Strange Story #15: Mal De Mer
Author: Robert Dunbar
Collected In: Martyrs & Monsters
She who had gone to such lengths to deny her own
capacity for emotion believed the beast to be experiencing one...
The story Mal De Mer was for me the stand-out from Robert Dunbar's great collection Martyrs & Monsters. It's a tale that certainly features some monsters, but exactly how many and who they are, is another question. As is that of whether it features any martyrs, too.
It is told from the point of view of a nameless young (?) woman who is looking after an older, sick woman in a house by the sea. Neither of them seem to have any friends or connections with any neighbours. At the start of the tale the narrator doesn't like the sea, and this fact is used both to show her distance from normal people and her somewhat morbid frame of mind:
Did other people truly find this noise agreeable? Waves slid with an oily crunch; each grating hiss marked the extinguishment of time she could never regain.
The narrator is also differentiated from 'normal' people by her lack of emotion; on encountering some odd children playing alone on the beach she can only think about the situation intellectually, not emotionally: children often did foolish things, did they not? She believed this to be the case. And despite her job as a carer she appears to feel no real empathy for her charge, and to be just waiting for the old lady to die (the lady is stubbornly refusing to do so).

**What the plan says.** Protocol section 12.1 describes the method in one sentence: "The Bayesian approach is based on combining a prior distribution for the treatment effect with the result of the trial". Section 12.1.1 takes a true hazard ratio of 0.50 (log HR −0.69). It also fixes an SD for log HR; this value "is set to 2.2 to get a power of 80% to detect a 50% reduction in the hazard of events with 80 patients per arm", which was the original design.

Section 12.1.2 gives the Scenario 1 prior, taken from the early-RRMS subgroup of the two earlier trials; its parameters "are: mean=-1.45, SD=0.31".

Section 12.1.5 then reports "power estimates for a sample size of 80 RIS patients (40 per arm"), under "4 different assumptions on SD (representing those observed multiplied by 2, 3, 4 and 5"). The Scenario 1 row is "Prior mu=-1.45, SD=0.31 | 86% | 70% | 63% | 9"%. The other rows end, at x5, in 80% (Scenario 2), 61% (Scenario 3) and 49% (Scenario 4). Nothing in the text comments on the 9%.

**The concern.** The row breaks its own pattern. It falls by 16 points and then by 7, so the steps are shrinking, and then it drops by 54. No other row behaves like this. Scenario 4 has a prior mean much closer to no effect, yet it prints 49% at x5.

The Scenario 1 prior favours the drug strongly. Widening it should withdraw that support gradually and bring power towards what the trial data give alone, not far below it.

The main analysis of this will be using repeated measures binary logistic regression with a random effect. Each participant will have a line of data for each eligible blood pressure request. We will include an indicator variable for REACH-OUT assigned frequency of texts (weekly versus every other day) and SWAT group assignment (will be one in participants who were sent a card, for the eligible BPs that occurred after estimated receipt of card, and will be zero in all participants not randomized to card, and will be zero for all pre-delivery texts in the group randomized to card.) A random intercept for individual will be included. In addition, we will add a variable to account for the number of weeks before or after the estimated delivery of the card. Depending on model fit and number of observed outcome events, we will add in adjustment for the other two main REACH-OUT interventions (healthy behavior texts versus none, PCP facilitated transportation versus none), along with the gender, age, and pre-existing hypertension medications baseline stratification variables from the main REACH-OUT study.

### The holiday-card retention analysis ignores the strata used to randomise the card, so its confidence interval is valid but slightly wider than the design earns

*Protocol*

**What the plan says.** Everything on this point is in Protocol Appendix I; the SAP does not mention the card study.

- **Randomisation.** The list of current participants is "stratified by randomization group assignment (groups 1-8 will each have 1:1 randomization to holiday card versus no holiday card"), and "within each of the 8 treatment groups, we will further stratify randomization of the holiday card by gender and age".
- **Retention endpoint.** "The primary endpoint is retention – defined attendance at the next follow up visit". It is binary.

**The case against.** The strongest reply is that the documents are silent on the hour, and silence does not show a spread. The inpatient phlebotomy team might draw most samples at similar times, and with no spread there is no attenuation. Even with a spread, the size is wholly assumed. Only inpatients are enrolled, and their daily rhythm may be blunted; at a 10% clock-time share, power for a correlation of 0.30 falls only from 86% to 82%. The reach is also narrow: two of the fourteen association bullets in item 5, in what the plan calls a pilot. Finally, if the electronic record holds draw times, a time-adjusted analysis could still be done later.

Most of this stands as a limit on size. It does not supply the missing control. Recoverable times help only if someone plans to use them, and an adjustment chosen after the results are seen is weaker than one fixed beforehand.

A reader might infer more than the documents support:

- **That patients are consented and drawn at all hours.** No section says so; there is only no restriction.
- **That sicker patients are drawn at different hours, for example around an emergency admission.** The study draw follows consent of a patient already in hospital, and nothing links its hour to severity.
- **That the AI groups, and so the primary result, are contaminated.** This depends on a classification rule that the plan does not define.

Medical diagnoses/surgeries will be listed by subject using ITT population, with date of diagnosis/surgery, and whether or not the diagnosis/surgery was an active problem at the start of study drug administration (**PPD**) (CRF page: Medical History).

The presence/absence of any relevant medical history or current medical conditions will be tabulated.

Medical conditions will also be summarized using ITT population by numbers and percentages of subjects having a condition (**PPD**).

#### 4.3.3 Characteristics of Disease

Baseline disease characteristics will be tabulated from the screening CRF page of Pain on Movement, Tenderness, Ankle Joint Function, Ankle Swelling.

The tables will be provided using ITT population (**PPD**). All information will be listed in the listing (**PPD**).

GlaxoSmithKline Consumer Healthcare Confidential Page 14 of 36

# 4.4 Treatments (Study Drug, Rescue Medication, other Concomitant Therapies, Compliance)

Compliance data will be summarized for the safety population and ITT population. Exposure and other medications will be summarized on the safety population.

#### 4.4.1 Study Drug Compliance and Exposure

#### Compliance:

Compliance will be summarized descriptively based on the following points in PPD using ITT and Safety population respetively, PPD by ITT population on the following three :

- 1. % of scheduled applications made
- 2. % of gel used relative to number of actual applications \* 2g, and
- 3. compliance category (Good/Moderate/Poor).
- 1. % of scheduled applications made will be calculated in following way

As I said, there are multiple monsters in this story: the odd children for starters, and maybe a man who, before the day the story is set, appears to have provided the one source of genuine, physical feeling for the narrator. He is someone she met and had sex with on the beach. Yes despite this he is described almost like a scarred walrus thrown up on the beach. Her encounters with him are pleasurable but lustful only, and described in terms like drowning...
...and the source of his scars is never fully explained.
And yet more monsters: the odd children, the scarred lover, and something vast and hideous that comes from the depths of the sea. (It shows Dunbar's skill, incidentally, that he manages to make the story unified and of a piece despite all these differing elements to it.) And towards all of them, in a way, the narrator feels more emotional connection than with the dying old lady she is looking after... (This emotional, wordless connection between the central character and the so-called monsters is a recurrent theme in the stories in this collection.)
But maybe, the story seems to suggest, she still doesn't feel enough.
Next Time: Strange Stories #16. The Little Dirty Girl by Joanna Russ.